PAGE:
Thursday, October 31, 2013
3 Ways To Fund College/University Costs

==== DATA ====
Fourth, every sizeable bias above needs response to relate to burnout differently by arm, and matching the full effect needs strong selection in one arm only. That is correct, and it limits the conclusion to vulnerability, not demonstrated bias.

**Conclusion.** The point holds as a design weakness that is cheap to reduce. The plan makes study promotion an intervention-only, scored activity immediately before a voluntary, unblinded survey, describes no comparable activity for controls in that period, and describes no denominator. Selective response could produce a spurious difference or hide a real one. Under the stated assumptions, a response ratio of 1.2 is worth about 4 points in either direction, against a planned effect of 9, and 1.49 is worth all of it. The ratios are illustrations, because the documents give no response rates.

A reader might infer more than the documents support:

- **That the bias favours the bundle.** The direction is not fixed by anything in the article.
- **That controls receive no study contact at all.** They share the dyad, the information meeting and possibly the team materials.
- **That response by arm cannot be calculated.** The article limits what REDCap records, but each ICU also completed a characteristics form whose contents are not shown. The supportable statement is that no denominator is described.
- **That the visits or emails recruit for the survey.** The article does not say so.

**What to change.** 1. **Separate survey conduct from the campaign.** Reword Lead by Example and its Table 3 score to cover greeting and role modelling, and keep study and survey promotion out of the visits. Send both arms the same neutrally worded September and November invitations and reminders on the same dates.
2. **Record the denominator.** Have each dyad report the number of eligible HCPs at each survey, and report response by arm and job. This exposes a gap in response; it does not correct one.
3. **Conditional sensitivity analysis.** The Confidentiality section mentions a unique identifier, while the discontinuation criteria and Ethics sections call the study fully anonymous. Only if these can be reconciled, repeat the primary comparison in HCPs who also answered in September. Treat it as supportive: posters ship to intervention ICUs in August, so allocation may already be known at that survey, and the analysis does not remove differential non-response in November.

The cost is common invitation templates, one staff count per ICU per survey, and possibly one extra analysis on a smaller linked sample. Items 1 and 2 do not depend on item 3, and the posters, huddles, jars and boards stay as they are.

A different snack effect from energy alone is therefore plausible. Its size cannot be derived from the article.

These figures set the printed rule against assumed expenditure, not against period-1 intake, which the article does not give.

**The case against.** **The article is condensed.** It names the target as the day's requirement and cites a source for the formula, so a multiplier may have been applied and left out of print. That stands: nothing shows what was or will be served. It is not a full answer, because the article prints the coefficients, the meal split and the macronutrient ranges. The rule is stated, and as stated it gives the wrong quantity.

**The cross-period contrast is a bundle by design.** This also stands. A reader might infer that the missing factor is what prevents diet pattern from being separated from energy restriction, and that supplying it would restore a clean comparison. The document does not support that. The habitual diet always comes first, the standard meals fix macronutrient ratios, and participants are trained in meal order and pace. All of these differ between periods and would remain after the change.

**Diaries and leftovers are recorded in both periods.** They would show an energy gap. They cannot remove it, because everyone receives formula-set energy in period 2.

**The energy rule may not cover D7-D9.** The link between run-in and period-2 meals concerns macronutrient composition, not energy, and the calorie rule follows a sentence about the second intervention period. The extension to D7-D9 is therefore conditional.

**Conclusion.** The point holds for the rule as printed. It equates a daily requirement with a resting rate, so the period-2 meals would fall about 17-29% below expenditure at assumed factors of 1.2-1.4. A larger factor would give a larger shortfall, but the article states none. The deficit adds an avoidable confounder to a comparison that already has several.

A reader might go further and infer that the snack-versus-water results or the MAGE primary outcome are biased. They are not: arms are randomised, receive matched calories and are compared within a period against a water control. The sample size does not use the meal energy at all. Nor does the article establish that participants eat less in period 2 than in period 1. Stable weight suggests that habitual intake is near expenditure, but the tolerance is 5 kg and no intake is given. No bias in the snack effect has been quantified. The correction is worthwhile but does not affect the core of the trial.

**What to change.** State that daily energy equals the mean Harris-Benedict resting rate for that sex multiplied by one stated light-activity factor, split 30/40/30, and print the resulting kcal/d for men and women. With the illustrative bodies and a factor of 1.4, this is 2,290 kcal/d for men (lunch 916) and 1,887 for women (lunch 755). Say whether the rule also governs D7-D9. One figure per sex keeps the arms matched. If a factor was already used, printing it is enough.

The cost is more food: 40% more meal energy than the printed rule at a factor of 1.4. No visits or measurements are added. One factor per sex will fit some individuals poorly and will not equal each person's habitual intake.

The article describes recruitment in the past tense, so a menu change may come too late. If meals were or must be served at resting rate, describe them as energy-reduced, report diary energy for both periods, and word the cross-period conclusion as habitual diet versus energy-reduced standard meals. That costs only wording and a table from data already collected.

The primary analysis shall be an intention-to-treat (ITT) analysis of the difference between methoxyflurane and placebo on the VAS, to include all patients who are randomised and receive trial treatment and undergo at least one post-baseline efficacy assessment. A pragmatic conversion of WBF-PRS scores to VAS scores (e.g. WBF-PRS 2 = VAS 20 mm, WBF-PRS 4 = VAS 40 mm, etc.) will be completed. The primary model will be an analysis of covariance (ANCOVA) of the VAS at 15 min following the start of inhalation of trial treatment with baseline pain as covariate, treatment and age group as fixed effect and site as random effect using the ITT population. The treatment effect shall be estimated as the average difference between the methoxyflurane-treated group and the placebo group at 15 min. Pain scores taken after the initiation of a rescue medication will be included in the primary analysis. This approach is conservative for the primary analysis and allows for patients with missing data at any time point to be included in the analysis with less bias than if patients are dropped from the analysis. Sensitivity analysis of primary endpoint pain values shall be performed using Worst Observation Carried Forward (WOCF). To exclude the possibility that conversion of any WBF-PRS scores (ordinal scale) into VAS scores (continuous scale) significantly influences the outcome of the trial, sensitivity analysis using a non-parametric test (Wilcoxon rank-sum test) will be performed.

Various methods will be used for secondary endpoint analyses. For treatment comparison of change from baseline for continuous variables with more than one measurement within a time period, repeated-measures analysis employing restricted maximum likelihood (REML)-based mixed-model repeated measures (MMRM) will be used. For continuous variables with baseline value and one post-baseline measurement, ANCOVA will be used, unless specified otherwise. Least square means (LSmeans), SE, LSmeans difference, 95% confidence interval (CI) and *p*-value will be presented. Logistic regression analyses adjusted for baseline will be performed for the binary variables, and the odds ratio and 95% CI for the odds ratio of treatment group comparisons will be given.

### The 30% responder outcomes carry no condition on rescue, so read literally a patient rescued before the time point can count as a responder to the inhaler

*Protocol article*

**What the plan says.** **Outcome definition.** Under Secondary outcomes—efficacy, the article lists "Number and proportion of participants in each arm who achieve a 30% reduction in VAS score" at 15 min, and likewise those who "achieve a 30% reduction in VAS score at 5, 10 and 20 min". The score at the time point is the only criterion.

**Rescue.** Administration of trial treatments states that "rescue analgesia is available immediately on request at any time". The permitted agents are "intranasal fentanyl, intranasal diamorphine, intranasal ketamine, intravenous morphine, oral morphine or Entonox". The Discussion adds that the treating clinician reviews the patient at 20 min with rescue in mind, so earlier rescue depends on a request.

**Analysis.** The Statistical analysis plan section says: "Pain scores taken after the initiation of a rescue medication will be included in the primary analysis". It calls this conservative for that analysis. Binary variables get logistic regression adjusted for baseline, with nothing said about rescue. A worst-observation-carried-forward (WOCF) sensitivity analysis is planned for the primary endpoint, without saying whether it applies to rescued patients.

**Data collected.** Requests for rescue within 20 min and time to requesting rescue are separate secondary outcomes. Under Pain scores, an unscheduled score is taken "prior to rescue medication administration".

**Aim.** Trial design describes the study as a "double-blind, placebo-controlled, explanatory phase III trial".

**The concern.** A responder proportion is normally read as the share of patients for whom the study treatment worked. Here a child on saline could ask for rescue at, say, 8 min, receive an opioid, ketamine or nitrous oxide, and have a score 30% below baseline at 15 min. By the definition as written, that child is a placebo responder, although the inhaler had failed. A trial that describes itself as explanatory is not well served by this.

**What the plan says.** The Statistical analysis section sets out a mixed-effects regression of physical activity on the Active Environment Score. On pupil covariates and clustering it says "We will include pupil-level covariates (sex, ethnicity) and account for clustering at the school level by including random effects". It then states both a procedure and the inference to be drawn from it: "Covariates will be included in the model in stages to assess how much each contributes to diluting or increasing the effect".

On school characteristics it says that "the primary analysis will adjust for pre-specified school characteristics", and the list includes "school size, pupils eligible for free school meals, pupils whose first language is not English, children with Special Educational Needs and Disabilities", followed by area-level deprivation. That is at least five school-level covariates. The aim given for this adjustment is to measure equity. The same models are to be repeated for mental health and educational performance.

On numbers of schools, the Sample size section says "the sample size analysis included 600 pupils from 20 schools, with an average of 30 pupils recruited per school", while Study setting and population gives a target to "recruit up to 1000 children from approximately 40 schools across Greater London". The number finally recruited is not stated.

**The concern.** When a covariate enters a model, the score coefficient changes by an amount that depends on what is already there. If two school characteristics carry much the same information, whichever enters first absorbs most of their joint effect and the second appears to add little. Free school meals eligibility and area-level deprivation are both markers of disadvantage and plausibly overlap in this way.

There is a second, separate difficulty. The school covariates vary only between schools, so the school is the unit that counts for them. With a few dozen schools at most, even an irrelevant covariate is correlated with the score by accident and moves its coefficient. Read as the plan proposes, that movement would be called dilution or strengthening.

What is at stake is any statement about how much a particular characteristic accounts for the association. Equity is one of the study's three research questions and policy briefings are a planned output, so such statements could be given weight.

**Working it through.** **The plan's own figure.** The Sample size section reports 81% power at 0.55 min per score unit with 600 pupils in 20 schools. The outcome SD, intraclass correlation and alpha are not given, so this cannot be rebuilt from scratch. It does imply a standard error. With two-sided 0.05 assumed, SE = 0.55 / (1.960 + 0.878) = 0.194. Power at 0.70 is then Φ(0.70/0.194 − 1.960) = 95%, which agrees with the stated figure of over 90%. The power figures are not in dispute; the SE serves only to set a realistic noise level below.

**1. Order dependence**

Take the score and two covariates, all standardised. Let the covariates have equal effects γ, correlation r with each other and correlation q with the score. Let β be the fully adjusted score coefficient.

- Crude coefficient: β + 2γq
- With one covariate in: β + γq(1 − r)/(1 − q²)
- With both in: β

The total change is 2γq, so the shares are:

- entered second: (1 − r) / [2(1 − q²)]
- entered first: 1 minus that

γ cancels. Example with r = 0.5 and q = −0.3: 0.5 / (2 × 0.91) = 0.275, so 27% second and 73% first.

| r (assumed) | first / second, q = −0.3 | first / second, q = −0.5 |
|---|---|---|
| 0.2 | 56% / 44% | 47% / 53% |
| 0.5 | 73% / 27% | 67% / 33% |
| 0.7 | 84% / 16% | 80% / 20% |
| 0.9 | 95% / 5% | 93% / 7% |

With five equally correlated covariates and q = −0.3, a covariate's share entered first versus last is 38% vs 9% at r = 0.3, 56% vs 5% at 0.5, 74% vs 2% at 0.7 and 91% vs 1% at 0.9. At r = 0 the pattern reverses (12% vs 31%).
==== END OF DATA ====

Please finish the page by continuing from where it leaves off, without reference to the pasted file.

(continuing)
With my own daughter having just finished her first year at kindergarten and fees for the second year having just been announced, now seems like a pretty good time to be taking a look at education costs. In particular, I want to focus on university/college costs.I know that it is quite a jump from kindergarten to university. However, without the aid of a time machine, there isn't much that I can do about planning for kindergarten costs while with 16 years until university, there is a lot that I can do about that.The first thing, is to consider the various ways in which these costs can be funded (let's assume that I would prefer that she didn't spend the first 10 years after her graduation repaying loans). Having had a think, the main ways that I can see are as follows:1. Pay the costs from my income. If I don't do anything about it now, this is the most likely option. However, given that by then I will be in my early 50′s and should be focusing on my own retirement, this would hardly be ideal.2. I can look at investing money over the next 16 years so that I can use the proceeds to cover the costs. This can be done in two ways. Either by contributing a regular monthly amount into a savings plan or I can invest a lump sum/ series of ad hoc payments.The benefit of this is that the compound growth on my investment does a lot of the heavy lifting for me.3. Scholarships, grants, etc. To be honest I am pretty sceptical about this. A lot of universities had their endowments trashed in the credit crisis while at the same time committing large sums of money to grand new extensions. As a result their ability to support has been reduced.Government support? Hmm, I don't think I'll count on that. Most governments have far bigger funding problems to worry about.At the same time, I am happy to take any money that is going (it's the Scotsman in me) so I intend to look into this further and will post my findings in a future issue.In reality, I will probably end up using a mix of all 3. The one thing that will influence to what extent I have to rely on 1 & 3, is how smart I am now.